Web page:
Kelly Sue Deconnick on the Evolution of Carol Danvers to Captain Marvel [Interview]
Marvel Comics announced its new Captain Marvel series at Wondercon over the weekend, which passes the torch of the Captain Marvel title to a new hero: former Ms. Marvel Carol Danvers. The ongoing comic, which launches in July, will be written by Kelly Sue DeConnick (Sif, Osborn) and illustrated by Dexter Soy. Deconnick talked with us about what the new title, new costume (designed by Jamie McKelvie, below), and the complicated and often traumatic history of the character will mean for Deconnick’s vision of Carol Danvers, and what the future holds for making superhero comics about, by and for women.
ComicsAlliance: We’re told that the new Captain Marvel is going to “redefine what it means to be a hero.” Can you unpack that a little bit? Is Captain Marvel going to take on a role that has implications not only for how we perceive Carol Danvers, but how we perceive Marvel heroes more broadly?
Kelly Sue Deconnick: I’m betting [editor Steve] Wacker wrote that. He and I had a conversation early on wherein we were talking about this book, Carol’s character, and what it means to be a superhero. We were trying to identify the things that move and inspire us. We talked about sacrifice. We talked about how, you know, if you’re out doing your thing and a supervillain comes at you and you defend yourself, you may be really cool to look at, but you’re not really being a hero. Relative to Carol’s history specifically, if you’re in the employ of the government and you’re rounding up your former colleagues for registration… is that really a transcendent hero moment? Which isn’t to say it wasn’t in character — it was very much in character.
But Carol’s been a good soldier for a while now. We want to help her find her way back to her more iconoclastic roots.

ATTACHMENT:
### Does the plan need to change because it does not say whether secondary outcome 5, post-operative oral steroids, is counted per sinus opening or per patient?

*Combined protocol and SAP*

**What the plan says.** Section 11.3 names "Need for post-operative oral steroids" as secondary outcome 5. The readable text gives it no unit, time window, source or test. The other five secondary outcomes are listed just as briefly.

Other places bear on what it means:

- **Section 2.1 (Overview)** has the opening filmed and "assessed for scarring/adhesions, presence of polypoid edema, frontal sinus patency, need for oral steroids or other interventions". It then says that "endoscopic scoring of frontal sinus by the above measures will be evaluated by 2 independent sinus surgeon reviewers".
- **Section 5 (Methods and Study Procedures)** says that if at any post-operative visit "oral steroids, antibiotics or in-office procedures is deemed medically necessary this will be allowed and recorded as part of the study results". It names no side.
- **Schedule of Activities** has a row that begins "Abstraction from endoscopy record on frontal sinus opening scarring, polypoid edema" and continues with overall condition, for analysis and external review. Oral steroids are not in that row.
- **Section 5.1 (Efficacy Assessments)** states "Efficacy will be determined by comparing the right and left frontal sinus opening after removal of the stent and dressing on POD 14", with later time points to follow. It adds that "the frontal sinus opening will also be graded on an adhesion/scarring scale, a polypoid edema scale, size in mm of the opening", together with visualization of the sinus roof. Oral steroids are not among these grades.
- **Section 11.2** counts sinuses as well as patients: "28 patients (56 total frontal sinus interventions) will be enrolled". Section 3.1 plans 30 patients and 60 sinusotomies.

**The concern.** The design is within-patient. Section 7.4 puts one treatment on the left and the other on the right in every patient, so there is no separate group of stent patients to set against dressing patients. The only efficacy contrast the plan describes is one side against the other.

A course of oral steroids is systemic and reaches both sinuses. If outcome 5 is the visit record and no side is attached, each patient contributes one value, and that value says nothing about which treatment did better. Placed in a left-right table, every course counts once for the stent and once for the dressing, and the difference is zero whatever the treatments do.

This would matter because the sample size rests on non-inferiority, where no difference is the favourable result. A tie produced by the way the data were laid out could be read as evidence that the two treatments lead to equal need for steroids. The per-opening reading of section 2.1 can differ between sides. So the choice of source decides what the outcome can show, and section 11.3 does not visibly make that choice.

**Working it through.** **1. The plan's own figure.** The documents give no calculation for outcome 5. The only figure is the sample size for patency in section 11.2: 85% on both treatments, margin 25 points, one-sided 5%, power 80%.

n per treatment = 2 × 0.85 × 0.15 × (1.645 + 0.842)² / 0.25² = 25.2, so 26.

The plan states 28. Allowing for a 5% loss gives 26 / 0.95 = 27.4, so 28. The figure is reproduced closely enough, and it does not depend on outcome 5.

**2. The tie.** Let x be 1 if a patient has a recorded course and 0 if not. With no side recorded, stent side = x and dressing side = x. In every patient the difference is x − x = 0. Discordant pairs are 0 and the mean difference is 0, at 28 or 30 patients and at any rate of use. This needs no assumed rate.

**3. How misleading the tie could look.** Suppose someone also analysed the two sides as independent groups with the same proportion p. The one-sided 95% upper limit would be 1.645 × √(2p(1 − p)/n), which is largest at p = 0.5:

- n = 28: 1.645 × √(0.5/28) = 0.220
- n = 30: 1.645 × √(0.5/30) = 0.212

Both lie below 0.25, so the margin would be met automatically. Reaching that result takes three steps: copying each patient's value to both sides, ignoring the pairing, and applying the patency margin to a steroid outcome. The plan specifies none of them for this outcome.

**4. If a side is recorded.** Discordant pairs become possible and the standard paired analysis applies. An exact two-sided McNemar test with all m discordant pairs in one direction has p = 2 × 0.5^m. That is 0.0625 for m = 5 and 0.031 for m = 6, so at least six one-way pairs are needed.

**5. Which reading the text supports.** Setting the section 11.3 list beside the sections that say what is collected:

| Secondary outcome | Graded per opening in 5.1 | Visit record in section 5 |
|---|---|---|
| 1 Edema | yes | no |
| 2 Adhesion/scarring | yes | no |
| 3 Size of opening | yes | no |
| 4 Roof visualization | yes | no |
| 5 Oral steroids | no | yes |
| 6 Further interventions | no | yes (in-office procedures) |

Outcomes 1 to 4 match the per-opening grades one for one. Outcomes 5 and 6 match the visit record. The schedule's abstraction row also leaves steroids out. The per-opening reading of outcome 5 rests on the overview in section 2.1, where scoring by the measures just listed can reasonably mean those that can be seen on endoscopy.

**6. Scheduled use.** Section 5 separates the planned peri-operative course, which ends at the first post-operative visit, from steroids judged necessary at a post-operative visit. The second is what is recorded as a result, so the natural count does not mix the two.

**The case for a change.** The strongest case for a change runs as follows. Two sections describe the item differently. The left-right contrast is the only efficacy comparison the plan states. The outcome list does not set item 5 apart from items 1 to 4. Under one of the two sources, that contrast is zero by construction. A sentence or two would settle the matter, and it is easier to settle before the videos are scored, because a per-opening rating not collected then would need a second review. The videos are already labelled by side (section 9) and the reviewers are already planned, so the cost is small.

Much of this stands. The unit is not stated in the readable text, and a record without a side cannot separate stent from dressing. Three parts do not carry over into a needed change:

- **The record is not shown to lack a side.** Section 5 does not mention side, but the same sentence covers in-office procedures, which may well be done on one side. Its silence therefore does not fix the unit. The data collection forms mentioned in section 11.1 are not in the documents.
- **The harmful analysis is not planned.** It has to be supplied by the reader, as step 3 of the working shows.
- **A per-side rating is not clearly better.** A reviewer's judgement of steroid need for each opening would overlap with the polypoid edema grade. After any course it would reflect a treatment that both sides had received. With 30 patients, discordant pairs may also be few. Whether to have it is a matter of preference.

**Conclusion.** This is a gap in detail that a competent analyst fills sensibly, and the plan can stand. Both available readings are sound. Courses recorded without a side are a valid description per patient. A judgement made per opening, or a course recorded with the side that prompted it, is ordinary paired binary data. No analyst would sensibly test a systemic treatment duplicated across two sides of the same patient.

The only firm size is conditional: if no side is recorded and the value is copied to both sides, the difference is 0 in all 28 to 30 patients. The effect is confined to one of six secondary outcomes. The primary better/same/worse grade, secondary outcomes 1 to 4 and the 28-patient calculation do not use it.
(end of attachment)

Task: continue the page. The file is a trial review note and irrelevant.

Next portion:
KSD: I literally don’t know who first had the idea. It pre-dates my involvement by years. I think it’s been on the table for a while because it’s such a natural progression. [Ed. note: Editor Steve Wacker added that he “has been trying to get this name change since my first day editing the book about five years ago, so this has been a long time coming.”]
Have we talked about the chambered nautilus before? It’s one of those metaphors from nature that blows my mind. This little cephalopod is in a constant process of outgrowing its shell and every so often it builds a wall behind itself and moves on to its next space. It’s an idea I come back to all the time, moving on to the next place. In terms of character, that’s what this is for Carol; as she takes on the mantle, she’s growing into her Next Place.
KSD: I don’t want to or intend to negate anything, but nor do I feel the need to go back and address the Marcus debacle. Not directly, anyway.
And this isn’t going to be a book about alcoholism; but it is a book about an alcoholic–if that makes sense. I think part of what makes people respond to Carol — what makes me respond to her, certainly, are these imperfections — in the language of recover, these “character defects.”
But she’s not… she’s not a mess. She’s not a train wreck. She’s an amazing person–an overachiever, who was her own woman, accomplished and remarkable before she ever had powers. And now? Even more so. I’m interested in the fact that she makes mistakes, that’s she’s quick-tempered and a bit of a control freak. I like those things about her.
So, I guess I’m not entirely sure how to answer the question. I mean, if you read her Wiki page and try to extract her character from her biography… she comes across like a walking red flag, like a woman in the constant state of an identity crisis, who literally fights some version of herself over and over and doesn’t know who she is. But the magic of Carol is that when you read her, that’s not who she is.